However, if the Kohlrabi is Sown in Summer, after the flowering period, the growing period can be extended allowing the plant to produce a much larger harvest. Similar observations occur with other vegetables such as Pak Choi, Kale, Beetroot and Swiss Chard, which tend to flower in Spring, rather than Autumn.

These limitations on sowing timing, within the growing season tends to apply to leaf and root vegetables, rather than fruiting plants such as Tomatoes, Cucumber, Zucchini and Pumpkins which you want to flower. So when planting vegetables, try to do as much research as possible to identify when the best time is to plant.

11. Grow High Yielding Crops

The selection of what you grow in the garden also has a large bearing on the volume of food produced in the garden. The output can be significantly affected by both the type of the vegetable and the variety grown.

An example of this, is the growing of leafy Greens for cooking. There are several vegetables that could be used that includes Spinach, Silverbeet, Kale, Pak Choi or Bok Choi. Of the choices listed, Silverbeet will produce, by far, the largest harvest and therefore is the obvious choice. This assumes that you like Silverbeet and are willing to forgo choice, in favour of harvest volume. A similar comparison could be made between Zucchini and Button Squash, which taste similar but have vastly different yields. Zucchini plants can produce upwards of 30 kg (60lb) per plant.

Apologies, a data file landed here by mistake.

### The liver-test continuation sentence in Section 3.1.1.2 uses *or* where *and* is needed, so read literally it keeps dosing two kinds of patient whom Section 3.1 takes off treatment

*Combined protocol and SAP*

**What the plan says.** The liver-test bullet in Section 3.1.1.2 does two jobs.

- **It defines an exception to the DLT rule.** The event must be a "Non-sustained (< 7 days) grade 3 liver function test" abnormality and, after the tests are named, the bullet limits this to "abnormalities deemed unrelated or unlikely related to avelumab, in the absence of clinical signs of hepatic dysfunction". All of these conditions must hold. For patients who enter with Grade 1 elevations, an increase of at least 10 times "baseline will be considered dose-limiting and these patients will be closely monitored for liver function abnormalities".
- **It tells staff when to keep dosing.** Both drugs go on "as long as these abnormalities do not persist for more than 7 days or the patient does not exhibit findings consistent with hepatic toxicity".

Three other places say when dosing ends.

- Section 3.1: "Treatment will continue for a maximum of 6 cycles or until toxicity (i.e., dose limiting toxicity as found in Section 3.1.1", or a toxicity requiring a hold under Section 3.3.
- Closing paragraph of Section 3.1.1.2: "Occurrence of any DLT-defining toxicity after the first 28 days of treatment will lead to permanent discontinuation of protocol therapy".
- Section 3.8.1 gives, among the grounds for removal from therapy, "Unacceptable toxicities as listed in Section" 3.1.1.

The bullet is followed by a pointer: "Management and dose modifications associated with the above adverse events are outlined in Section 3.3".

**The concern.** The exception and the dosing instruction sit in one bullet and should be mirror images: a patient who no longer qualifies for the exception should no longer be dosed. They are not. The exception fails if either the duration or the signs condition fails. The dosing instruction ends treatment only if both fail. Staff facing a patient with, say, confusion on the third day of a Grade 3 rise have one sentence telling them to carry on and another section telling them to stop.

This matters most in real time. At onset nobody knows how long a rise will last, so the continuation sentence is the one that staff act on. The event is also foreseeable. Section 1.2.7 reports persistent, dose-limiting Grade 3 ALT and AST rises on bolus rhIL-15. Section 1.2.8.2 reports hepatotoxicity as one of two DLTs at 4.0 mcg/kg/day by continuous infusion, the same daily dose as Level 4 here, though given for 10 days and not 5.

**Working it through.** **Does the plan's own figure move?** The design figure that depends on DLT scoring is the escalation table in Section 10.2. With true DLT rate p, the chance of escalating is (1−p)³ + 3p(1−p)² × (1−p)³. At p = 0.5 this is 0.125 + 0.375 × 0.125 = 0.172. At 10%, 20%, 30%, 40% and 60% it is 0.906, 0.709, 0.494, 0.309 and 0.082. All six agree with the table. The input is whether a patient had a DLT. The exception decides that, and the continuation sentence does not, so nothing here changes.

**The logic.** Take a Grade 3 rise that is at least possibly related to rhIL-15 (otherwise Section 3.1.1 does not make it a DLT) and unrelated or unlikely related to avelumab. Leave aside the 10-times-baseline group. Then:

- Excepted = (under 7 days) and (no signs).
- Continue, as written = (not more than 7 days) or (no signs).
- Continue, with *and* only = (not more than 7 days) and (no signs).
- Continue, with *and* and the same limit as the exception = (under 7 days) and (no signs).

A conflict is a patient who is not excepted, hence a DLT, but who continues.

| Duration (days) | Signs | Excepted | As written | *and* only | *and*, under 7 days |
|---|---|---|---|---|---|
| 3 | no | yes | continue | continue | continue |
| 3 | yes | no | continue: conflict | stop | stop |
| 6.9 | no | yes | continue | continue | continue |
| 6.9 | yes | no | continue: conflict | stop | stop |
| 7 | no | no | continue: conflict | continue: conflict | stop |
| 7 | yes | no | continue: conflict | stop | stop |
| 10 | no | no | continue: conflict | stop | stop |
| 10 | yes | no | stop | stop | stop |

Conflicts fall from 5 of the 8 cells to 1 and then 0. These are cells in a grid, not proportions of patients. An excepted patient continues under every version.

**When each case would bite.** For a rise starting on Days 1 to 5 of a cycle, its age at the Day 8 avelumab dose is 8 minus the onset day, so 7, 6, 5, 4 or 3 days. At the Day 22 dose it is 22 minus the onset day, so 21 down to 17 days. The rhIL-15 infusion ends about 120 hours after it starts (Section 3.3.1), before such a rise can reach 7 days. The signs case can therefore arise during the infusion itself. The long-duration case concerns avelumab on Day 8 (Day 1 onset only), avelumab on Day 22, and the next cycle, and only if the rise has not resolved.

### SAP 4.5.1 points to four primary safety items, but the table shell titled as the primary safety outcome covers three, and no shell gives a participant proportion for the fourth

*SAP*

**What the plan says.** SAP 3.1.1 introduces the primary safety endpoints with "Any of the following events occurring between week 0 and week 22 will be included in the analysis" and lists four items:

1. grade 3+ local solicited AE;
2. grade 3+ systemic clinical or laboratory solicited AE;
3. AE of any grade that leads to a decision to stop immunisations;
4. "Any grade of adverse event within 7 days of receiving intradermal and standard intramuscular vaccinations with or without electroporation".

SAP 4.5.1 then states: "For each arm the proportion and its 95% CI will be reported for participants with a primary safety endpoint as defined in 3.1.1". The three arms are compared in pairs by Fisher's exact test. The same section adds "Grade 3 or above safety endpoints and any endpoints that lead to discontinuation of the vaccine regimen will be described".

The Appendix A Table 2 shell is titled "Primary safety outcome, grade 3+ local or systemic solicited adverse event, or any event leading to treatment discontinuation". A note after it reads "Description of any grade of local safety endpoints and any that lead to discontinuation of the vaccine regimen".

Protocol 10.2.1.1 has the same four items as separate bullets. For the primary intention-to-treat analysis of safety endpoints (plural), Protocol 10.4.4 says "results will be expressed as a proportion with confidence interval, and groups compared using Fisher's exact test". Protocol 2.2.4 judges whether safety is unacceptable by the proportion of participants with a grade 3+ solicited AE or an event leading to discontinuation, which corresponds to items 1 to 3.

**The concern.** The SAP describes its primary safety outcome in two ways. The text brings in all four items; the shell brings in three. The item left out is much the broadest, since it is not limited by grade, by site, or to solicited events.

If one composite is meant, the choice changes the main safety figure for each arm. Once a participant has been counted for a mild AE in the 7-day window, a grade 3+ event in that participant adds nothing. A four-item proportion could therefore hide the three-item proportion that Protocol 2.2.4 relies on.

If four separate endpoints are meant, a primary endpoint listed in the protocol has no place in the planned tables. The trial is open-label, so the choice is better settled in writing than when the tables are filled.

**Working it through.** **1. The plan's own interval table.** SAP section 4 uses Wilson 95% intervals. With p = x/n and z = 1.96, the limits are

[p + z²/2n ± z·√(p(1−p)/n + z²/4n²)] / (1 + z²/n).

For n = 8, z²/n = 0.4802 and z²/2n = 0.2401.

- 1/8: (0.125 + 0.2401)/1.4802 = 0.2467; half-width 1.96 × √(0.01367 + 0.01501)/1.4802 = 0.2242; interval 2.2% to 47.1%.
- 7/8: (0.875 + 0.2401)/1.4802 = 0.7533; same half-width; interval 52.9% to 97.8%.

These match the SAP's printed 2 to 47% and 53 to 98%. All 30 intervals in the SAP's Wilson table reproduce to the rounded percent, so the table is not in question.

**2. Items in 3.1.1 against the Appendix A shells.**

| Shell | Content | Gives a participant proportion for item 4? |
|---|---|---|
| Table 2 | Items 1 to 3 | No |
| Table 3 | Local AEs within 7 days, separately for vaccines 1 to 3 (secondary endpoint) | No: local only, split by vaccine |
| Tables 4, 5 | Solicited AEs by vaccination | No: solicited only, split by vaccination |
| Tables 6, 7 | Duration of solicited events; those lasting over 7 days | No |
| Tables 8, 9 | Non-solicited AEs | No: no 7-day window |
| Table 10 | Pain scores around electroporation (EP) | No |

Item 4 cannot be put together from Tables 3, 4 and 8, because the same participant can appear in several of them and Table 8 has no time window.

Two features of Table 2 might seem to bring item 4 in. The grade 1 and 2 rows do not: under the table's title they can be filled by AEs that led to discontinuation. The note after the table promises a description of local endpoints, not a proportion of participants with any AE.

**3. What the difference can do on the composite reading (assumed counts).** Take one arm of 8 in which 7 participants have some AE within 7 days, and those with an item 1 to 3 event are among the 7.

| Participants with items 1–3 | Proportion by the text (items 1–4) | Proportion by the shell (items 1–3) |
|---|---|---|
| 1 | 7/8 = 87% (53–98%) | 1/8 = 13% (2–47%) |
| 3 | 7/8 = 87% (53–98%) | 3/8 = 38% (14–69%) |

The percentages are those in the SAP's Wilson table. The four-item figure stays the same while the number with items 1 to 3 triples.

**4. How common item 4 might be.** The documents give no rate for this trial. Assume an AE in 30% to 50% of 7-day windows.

The choice of variety within a vegetable can also have an equally large impact on yield. In a study by the University of California, which compared 17 varieties of Watermelon, they found the yield varied from 80 kg (150 lb), down to 8 kg (16 lb). To read more about this study, click here. Similar trial data on different Tomatoes also shows a large disparity in output, click here to view the data. As such, it is best to find independent trials, there is a surprisingly large amount of this information publicly available. One example of this, may be found at the University of Delware.

12. Hand Pollination

Hand Pollination of fruiting crops such as Zucchini, Cucumber, Watermelon, Tomatoes and Peppers is an effective way to ensure that all the flowers produced, convert into a fruit. This is particularly effective if you are observing the appearance of tiny fruit that either drop off the plant, or never get any larger, which is an indication of poor pollination.

Hand pollination can be done using a brush or a “Blossom Set” spray. This spray provides Kinetin, a plant hormone, which causes the flowers to produce fruit, without pollination. It is best to apply it once a week, to the flowers and surrounding foliage, when flowers appear. The spray can be found on Amazon by clicking the link here. To learn more about hand pollination, click here.